Hot Topics: March 2016

  1. 21802392_s Excess belly fat increases the risk for inflammation, heart disease, stroke, and diabetes even in people who are otherwise at a normal weight, according to a study from the Mayo Clinic in Rochester, New York. Annals of Internal Medicine 2015; November 10th.
  2.  Alcohol consumption is associated with an increased risk for skin cancer, according to a study from Brown University in Rhode Island. American Journal of Clinical Nutrition 2015;102:s1158-s1166.
  3.  Anthocyanins from aronia fruits (also called chokeberries) are nutrients also found in blueberries. In a study from Hokkaido University in Japan, these substances suppressed visceral fat accumulation and hyperglycemia in obese rats fed high-fat diets. Journal of Oleo Science 2015; November 19th.
  4.  When a food is described as “healthy,” people eat more and say they feel less full, regardless of the actual nutritional value of the food, according to a study from Cornell University.  The Journal of the Association for Consumer Research 2015; December 28th.
  5.  Drinking sugary beverages, from sodas and energy drinks to bottled teas, leads to increased abdominal fat gain, a type of fat associated with diabetes and heart disease, state researchers at the National Institutes of Health. Circulation 2016; January 11th.
  6.  Supplementing with nitrate (NO3), or possibly ingesting nitrate-rich beet juice, enhances maximal muscle power in trained athletes, according to a study from the University of Utah. International Journal of Sports Physiology and Performance 2015; December 2nd.
  7.  Nine out of ten kids and 89% of adults consume far too much salt, increasing their risk for high blood pressure, heart disease, and stroke, state researchers at The Centers for Disease Control and Prevention in Atlanta. Morbidity and Mortality Report 2016; January 7th.
  8.  People eat more food when it is labeled “healthy,” undermining their efforts to cut calories and eat healthier, according to a study from the University of Texas. Journal of the Association for Consumer Research 2016; January 5th.
  9.  Being fit doesn’t protect against disease if a person is still overweight, according to a study from Umea University in Sweden. International Journal of Epidemiology 2015; December 21st.
  10.  Researchers at the Imperial College London report that diets rich in saturated fatty foods (i.e., red meat, fatty dairy products, certain processed foods) are associated with a higher incidence of ovarian cancer. American Journal of Clinical Nutrition 2016;103:161-167.
  11.  If people worldwide were to cut back on saturated and trans fats and eat healthier fats, such as the omega-3s in seafood and the monounsaturated fats in olive oil, there could be more than a million fewer deaths from heart disease, state researchers at Tufts University in Boston. Journal of the American Medical Association 2016; January 20th.
  12.  Nine out of ten restaurants, whether they are fast-food, casual, or formal dining, American, Chinese, Greek, Indian, Italian, Japanese, Mexican or other, serve meals that exceed recommended calorie limits for a single meal and it is impossible to make an educated guess on the calories since many are hidden calories, state researchers at Tufts University in Boston. Journal of the American Academy of Nutrition and Dietetics 2016; January 20th.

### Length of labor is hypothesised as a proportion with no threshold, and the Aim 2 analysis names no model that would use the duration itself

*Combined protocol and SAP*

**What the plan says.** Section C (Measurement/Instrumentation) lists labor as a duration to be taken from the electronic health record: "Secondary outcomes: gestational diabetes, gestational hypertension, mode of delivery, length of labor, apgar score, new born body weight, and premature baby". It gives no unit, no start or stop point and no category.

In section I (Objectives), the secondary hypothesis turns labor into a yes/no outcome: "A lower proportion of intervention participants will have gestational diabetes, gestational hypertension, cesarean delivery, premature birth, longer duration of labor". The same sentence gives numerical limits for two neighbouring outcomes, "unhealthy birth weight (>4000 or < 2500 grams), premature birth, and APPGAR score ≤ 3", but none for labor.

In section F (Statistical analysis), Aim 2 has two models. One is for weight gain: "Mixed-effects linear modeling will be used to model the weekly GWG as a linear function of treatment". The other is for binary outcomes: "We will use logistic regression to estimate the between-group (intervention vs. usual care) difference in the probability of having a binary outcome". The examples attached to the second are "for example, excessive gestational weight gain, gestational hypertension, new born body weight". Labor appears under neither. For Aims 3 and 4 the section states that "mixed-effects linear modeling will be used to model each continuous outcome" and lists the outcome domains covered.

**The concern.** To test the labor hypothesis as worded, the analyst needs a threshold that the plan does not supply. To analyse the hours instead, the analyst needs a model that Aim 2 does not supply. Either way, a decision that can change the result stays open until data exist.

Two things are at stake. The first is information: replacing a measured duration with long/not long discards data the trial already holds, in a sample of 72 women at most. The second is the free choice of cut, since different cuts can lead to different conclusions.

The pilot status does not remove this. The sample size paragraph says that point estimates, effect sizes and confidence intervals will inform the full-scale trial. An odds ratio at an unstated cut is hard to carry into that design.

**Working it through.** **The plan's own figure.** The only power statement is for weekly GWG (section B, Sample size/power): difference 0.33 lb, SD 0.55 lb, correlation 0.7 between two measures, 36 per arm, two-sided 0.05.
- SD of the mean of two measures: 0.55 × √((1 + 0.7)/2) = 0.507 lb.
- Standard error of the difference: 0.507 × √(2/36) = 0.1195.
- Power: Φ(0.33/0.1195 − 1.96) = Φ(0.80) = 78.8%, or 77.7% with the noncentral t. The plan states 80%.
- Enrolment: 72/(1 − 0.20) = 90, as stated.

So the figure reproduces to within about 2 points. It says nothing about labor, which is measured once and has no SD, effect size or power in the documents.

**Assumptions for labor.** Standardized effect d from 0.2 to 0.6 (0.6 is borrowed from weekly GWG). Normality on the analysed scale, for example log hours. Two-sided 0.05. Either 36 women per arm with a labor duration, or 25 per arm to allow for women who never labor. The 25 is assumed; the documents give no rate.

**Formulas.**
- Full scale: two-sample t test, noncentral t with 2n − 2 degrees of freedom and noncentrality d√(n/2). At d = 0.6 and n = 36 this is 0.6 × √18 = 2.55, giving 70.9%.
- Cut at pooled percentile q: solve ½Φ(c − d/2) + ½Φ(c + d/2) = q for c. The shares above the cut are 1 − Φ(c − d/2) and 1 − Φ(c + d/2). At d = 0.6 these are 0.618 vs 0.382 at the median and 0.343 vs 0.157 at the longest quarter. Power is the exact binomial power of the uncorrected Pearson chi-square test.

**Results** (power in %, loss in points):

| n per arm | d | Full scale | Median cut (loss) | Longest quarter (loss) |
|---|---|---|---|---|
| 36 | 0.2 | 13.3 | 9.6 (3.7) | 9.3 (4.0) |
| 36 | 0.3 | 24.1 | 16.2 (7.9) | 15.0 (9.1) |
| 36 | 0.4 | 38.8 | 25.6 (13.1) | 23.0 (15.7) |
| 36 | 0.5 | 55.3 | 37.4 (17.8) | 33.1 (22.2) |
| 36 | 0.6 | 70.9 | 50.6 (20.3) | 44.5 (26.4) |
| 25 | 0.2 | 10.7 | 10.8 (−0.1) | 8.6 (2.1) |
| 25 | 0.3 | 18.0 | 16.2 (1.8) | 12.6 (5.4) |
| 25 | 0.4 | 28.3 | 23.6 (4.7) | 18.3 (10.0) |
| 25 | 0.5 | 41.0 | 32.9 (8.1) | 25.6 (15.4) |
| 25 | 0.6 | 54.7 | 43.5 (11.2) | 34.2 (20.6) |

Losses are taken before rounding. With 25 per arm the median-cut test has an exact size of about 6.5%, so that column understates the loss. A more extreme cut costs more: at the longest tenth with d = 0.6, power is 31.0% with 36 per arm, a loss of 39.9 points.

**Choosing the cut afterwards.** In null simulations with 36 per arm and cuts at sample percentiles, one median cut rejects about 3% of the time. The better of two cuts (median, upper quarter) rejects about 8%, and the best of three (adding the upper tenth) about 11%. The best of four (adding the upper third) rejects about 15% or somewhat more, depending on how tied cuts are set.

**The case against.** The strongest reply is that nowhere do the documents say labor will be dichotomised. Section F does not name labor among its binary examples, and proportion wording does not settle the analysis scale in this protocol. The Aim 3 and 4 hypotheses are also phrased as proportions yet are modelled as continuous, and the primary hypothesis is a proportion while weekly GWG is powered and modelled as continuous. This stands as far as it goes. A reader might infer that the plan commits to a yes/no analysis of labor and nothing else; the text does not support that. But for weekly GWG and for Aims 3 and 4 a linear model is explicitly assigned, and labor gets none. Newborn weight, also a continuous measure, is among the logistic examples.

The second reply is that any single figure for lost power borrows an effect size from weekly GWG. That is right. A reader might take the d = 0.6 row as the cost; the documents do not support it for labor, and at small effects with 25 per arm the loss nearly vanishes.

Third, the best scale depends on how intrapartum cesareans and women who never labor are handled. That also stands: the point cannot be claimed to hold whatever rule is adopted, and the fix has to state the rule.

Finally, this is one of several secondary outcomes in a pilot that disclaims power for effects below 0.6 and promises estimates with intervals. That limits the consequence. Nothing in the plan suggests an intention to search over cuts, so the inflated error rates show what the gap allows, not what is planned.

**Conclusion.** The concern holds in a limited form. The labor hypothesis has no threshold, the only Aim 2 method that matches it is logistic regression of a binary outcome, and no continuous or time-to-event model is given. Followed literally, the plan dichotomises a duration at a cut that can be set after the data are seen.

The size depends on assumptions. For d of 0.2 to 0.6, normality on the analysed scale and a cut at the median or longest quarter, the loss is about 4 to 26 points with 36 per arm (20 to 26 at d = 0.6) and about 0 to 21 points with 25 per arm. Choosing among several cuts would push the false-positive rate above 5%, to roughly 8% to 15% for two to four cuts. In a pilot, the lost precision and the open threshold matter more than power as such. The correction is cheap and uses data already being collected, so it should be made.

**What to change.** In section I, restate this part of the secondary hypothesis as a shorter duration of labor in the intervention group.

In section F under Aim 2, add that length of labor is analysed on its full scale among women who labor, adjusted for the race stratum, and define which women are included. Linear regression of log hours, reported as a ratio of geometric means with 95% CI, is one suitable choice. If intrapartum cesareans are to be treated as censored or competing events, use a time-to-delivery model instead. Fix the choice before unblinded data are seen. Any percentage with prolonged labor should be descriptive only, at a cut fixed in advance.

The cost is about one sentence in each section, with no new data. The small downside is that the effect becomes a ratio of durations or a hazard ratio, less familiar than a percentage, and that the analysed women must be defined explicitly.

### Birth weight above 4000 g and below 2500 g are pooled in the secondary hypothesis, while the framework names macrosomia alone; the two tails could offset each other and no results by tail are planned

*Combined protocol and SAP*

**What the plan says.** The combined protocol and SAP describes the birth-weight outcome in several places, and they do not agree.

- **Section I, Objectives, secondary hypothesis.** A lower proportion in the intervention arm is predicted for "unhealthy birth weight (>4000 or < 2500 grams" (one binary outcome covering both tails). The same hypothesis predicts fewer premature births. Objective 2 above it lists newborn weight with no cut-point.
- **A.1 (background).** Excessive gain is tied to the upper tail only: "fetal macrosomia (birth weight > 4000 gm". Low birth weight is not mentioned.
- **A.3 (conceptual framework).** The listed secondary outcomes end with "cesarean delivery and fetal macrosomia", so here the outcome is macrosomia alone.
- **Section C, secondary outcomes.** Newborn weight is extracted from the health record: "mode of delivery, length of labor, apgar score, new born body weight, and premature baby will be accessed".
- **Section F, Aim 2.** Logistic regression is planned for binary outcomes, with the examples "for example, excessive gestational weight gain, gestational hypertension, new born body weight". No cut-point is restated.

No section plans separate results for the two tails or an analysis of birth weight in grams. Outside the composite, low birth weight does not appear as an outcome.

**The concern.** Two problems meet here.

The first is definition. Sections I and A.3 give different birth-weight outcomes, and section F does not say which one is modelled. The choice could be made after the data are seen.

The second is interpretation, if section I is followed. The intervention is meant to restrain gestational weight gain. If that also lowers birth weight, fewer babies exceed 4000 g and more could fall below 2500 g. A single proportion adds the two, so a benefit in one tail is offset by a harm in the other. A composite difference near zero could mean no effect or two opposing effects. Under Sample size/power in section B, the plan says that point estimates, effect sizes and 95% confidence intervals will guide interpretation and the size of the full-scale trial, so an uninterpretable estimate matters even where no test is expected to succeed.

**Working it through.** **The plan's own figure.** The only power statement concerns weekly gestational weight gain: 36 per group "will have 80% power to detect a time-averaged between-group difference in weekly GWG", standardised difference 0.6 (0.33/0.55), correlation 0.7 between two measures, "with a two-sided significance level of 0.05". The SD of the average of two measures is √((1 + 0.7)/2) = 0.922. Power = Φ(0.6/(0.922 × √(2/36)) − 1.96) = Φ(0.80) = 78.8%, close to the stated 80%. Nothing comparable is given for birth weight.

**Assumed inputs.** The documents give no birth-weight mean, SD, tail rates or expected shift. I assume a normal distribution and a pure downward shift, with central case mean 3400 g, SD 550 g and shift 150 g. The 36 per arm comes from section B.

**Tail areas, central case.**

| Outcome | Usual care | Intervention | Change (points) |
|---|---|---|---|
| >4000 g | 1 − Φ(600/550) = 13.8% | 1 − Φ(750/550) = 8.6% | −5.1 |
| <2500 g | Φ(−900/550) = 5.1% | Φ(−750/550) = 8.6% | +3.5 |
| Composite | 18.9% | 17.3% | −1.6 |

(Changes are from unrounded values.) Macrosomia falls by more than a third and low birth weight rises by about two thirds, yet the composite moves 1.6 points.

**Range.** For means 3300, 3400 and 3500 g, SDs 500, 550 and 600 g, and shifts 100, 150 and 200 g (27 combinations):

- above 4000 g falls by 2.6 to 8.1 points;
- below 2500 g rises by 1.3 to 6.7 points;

13.  A study from Cardiff University in Wales found that children who ate a healthy breakfast were up to two-times as likely to achieve at least average grades compared to those who skipped breakfast. Public Health Nutrition 2015; December 18th.
  14.  A diet high in saturated fat from meat, fatty dairy products, and processed foods, increases the risk for non-alcoholic fatty liver disease, state researchers at the Medical University of South Carolina. Journal of Lipid Research 2016;2015;56:2359.
  15.  A fiber-rich diet not only lowers the risk for diabetes, heart disease, and obesity, but a study from the University of Nebraska Medical Center reports that fiber-rich diet also might lower the risk for lung disease. Annals of the American Thoracic Society 2016; January 22nd.
  16. Seat people at larger tables and serve them smaller portions and they eat less than if they are at a small table. According to researchers at Cornell University who conducted the study, the large table distracted the eaters and they presumed the smaller portions were more regular in size, resulting in reduced calorie consumption.  Journal of the Association for Consumer Research 2016; January 19th.
  17. The high amounts of added sugar in the American diet might increase the risk for breast cancer and metastasis to the lungs, state researchers at the University of Texas MD Anderson Cancer Center. Cancer Research 2016; January 4th.
  18. Women who are obese prior to pregnancy are more likely than healthy weight women to give birth to infants with a high risk for death from preterm birth-related causes, state researchers at Boston University School of Public Health. Obstetrics and Gynecology 2016; January 22nd. 
  19. Supplementation with folic acid and vitamins B6 and B12 improved wound healing in diabetic mice, in a study from Nihon University Graduate School of Dentistry. Journal of Clinical Biochemistry and Nutrition 2016; 58:64-68. 
  20. Lycopene, the carotenoid found in watermelon and tomatoes, lowers the risk for premature death and cardiovascular disease in people with lupus erythematosus, according to a study at the University of Nebraska Medical Center in Omaha. Journal of Dermatological Treatment 2016; Jan 14: 1-6. 
  21. According to researchers at Aarhus University Hospital in Denmark, vitamin D levels are low in breastmilk and infants exclusively breast-fed receive less than 20% of the daily recommended dose, suggesting these infants should be supplemented. American Journal of Clinical Nutrition 2016; 103:107-114.

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